# 3.3: Multiplication Rule for Independent Events

- Page ID
- 25653

On days that your favorite basketball team plays, does it affect your ability to find parking on campus? If not, then we call these two events independent.

## Independent Events

Two events are independent if the following are true:

- For the probably of event A given event B, \(P(\text{A|B}) = P(\text{A})\)
- For the probably of event B given event A, \(P(\text{B|A}) = P(\text{B})\)
- \(P(\text{A AND B}) = P(\text{A})P(\text{B})\)

Two events \(\text{A}\) and \(\text{B}\) are independent if the knowledge that one occurred does not affect the chance the other occurs. For example, the outcomes of two roles of a fair die are independent events. The outcome of the first roll does not change the probability for the outcome of the second roll. To show two events are independent, you must show only one of the above conditions. If two events are NOT independent, then we say that they are dependent.

Note, *independent *and *mutually exclusive* do not mean the same thing. For example, campus parking availability is not affected by your favorite basketball team game days (i.e., independent events). However, that does not mean they cannot happen at the same time (i.e., not mutually exclusive).

Let event \(\text{A} =\) learning Spanish. Let event \(\text{B}\) = learning German. Then \(\text{A AND B}\) = learning Spanish and German. Suppose \(P(\text{A}) = 0.4\) and \(P(\text{B}) = 0.2\). \(P(\text{A AND B}) = 0.08\). Are events \(\text{A}\) and \(\text{B}\) independent? Hint: You must show ONE of the following:

- \(P(\text{A|B}) = P(\text{A})\)
- \(P(\text{B|A})\)
- \(P(\text{A AND B}) = P(\text{A})P(\text{B})\)

**Answer**

\[P(\text{A|B}) = \dfrac{\text{P(A AND B)}}{P(\text{B})} = \dfrac{0.08}{0.2} = 0.4 = P(\text{A})\]

The events are independent because \(P(\text{A|B}) = P(\text{A})\).

Let event \(\text{G} =\) taking a math class. Let event \(\text{H} =\) taking a science class. Then, \(\text{G AND H} =\) taking a math class and a science class. Suppose \(P(\text{G}) = 0.6\), \(P(\text{H}) = 0.5\), and \(P(\text{G AND H}) = 0.3\). Are \(\text{G}\) and \(\text{H}\) independent?

If \(\text{G}\) and \(\text{H}\) are independent, then you must show **ONE** of the following:

- \(P(\text{G|H}) = P(\text{G})\)
- \(P(\text{H|G}) = P(\text{H})\)
- \(P(\text{G AND H}) = P(\text{G})P(\text{H})\)

*The choice you make depends on the information you have. You could choose any of the methods here because you have the necessary information.*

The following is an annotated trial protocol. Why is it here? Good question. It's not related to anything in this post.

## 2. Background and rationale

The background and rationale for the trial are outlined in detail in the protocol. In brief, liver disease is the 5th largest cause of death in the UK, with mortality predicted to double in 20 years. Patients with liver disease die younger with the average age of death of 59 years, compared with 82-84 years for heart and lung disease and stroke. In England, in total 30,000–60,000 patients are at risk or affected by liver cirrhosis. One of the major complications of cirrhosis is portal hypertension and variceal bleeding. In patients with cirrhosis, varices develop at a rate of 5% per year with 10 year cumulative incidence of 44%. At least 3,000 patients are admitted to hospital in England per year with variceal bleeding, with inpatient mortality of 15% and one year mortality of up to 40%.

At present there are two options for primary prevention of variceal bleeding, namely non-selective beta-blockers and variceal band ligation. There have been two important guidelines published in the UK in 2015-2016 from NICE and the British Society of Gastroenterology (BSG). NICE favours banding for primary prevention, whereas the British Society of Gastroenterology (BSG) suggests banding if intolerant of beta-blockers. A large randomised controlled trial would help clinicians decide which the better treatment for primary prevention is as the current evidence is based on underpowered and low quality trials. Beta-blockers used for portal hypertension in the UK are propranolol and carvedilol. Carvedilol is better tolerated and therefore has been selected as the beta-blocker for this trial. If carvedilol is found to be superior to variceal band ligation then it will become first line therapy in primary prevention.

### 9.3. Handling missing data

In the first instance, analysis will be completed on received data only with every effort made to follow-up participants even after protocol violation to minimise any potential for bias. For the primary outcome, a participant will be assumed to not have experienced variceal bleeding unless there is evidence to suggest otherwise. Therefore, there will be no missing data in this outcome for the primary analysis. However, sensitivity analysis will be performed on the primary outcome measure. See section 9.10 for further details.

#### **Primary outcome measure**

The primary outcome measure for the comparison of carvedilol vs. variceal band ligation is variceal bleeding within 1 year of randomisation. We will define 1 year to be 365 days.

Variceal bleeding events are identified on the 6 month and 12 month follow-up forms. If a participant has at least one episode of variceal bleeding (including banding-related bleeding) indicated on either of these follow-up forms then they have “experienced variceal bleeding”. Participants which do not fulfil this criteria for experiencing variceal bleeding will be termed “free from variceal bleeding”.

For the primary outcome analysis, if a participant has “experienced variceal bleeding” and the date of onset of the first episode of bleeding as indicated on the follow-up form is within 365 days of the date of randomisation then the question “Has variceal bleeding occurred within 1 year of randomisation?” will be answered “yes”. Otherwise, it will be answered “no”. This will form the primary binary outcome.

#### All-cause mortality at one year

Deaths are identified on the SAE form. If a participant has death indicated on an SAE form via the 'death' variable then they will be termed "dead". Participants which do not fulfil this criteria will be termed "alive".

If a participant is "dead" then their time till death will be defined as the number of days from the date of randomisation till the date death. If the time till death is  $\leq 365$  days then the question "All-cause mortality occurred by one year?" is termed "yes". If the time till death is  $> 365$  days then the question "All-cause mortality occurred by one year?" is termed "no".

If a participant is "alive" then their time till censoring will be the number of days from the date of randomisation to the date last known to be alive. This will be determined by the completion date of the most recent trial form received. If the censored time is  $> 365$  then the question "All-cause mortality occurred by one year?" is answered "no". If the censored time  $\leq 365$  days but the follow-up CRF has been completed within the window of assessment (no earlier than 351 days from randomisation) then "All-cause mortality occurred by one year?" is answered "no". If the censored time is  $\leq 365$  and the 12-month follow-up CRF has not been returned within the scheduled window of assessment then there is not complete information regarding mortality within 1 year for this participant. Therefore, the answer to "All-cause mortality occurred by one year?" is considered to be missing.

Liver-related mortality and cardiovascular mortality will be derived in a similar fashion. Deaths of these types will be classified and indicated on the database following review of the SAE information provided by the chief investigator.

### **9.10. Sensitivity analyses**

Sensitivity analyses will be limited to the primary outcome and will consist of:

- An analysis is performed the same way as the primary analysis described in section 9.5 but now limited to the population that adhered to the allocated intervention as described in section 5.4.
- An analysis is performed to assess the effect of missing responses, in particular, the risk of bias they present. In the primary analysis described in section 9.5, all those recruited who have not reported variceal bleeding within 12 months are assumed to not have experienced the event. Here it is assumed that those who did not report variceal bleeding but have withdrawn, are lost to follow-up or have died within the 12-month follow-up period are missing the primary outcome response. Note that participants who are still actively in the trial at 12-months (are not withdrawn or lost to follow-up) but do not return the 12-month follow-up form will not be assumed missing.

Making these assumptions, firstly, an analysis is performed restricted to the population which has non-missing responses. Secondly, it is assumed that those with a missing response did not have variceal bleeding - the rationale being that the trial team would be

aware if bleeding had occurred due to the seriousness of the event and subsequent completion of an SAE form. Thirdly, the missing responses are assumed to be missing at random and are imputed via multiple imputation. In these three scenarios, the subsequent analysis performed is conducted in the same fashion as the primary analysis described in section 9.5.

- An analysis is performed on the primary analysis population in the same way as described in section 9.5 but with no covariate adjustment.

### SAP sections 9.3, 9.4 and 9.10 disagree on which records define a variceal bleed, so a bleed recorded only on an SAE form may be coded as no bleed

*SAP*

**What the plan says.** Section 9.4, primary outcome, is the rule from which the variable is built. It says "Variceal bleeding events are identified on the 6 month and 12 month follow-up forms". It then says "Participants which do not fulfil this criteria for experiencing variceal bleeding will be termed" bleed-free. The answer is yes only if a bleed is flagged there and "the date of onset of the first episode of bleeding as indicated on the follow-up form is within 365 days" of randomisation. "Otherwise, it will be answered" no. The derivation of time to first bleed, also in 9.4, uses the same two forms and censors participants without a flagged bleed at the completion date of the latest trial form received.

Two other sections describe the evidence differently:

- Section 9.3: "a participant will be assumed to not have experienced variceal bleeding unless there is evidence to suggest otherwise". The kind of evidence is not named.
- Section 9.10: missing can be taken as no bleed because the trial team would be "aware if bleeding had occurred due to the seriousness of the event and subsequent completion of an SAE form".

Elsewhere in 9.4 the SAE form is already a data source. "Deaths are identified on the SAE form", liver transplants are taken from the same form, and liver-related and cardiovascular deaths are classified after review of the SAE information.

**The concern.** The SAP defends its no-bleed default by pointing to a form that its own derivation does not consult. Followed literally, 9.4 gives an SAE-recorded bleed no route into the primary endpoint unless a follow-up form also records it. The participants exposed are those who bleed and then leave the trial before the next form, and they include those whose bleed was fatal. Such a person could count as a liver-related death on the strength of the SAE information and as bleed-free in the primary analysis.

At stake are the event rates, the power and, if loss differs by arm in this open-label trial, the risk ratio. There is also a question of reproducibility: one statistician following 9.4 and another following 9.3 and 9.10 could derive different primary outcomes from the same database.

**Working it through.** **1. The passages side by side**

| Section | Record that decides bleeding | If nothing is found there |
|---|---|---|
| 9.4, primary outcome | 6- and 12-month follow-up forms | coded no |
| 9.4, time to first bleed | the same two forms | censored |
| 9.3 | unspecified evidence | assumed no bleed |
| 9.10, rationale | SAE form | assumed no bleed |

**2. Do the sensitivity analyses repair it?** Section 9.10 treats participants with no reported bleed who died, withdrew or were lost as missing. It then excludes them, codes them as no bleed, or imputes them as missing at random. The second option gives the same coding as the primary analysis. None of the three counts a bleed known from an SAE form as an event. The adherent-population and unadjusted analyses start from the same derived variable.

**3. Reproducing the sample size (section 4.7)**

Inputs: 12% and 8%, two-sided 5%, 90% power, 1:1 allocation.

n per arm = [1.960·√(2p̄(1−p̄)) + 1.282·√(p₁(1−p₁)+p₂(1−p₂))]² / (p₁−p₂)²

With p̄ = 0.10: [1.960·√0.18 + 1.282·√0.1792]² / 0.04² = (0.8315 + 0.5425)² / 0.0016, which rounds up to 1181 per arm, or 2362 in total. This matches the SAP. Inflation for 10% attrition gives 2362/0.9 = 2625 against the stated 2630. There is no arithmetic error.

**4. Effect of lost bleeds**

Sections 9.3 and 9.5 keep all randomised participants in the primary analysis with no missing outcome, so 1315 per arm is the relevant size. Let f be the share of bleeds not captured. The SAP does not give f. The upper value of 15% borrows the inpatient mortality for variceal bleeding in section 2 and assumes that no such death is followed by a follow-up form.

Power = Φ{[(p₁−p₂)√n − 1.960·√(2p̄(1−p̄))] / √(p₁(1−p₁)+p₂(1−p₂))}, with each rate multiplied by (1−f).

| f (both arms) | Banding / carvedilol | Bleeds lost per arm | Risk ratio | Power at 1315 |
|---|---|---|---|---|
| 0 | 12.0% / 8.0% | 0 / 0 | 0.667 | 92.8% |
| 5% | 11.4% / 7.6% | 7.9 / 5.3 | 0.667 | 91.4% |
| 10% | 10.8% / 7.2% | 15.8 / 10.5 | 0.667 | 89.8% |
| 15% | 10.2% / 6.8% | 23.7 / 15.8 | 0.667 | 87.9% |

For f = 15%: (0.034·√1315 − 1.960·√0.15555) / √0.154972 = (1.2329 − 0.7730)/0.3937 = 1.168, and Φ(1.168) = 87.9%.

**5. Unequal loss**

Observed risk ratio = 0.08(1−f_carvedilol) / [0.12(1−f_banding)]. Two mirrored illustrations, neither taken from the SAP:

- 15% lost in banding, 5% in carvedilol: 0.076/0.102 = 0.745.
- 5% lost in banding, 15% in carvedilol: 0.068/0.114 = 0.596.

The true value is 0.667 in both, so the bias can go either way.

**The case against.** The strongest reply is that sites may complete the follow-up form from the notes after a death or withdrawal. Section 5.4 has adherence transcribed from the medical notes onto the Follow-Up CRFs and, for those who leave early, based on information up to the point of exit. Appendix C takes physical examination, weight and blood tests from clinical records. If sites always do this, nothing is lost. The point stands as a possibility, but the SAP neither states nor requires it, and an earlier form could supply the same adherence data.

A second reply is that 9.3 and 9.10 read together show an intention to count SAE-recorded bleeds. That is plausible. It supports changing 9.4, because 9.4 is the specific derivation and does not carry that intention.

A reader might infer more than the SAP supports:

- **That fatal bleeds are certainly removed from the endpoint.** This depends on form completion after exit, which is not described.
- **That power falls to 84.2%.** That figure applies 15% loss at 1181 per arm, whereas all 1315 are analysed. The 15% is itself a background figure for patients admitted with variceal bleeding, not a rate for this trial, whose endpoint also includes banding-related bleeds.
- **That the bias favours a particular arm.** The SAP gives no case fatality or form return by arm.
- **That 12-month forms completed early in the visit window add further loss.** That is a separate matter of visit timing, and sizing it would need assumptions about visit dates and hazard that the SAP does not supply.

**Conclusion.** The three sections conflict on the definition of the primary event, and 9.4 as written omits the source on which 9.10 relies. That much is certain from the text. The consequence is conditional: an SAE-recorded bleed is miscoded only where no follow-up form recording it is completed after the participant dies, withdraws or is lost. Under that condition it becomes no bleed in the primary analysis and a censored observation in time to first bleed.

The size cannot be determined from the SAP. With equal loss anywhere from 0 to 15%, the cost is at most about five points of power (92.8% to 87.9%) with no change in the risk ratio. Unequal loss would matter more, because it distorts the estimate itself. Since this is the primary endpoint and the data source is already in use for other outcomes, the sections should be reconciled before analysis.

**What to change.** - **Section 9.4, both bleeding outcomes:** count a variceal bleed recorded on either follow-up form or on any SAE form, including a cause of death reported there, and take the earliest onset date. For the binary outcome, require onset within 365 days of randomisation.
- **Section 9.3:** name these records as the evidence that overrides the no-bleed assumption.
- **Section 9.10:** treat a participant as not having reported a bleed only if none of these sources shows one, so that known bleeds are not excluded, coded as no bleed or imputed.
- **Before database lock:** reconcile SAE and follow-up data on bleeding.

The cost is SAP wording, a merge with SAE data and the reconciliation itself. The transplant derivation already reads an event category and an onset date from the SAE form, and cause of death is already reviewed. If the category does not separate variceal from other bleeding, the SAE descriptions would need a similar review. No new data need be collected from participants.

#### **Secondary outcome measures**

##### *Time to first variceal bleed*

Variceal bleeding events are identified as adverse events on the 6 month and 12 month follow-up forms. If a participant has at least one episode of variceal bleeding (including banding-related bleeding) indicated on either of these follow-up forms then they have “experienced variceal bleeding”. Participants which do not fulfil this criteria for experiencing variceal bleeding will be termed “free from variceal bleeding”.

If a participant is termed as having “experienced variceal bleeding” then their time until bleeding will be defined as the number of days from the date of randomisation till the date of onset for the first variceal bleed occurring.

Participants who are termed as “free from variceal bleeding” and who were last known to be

- Show that \(P(\text{G|H}) = P(\text{G})\).
- Show \(P(\text{G AND H}) = P(\text{G})P(\text{H})\).

**Solution**

- \(P(\text{G|H}) = \dfrac{P(\text{G AND H})}{P(\text{H})} = \dfrac{0.3}{0.5} = 0.6 = P(\text{G})\)
- \(P(\text{G})P(\text{H}) = (0.6)(0.5) = 0.3 = P(\text{G AND H})\)

Since \(\text{G}\) and \(\text{H}\) are independent, knowing that a person is taking a science class does not change the chance that he or she is taking a math class. If the two events had not been independent (that is, they are dependent) then knowing that a person is taking a science class would change the chance he or she is taking math. For practice, show that \(P(\text{H|G}) = P(\text{H})\) to show that \(\text{G}\) and \(\text{H}\) are independent events.

Given events A and B are independent, then

\( P( \text{A AND B} ) = P(\text{A}) \cdot P( \text{B}) \)

In a bag of colored blocks, 5 are red, 4 are green, and 3 are blue. Draw three blocks. After each draw, you replace the block into the bag. For parts (b)-(c), find the probabilities of the events.

- Is event F described below independent?
- Let \(\text{F} =\) the event drawing a red, green, and blue.
- Let \(\text{G} =\) the event drawing two red and one blue.
- Let \(\text{H} =\) the event of drawing all red.

**Answer a**-
Yes. After each draw, you replace the block into the bag. So, after drawing a red block, you replace it into the bag, which does not affect the probability of drawing any subsequent blocks. This is also true for events G and H.

**Answer b**-
\(P(\text{G})=P(\text{red AND green AND blue})=P(\text{red}) \cdot P(\text{green}) \cdot P(\text{blue}) = \dfrac{5}{12}\cdot \dfrac{4}{12} \cdot \dfrac{3}{12} = 0.0347\)

**Answer c**-
\(P(\text{G})=P(\text{red AND red AND blue})=P(\text{red}) \cdot P(\text{red}) \cdot P(\text{blue}) = \dfrac{5}{12}\cdot \dfrac{5}{12} \cdot \dfrac{3}{12} = 0.0434\)

**Answer d**- \(P(\text{H})=P(\text{red AND red AND red})=P(\text{red}) \cdot P(\text{red}) \cdot P(\text{red}) = \dfrac{5}{12}\cdot \dfrac{5}{12} \cdot \dfrac{5}{12} = \left( \dfrac{5}{12} \right)^3=0.0723\)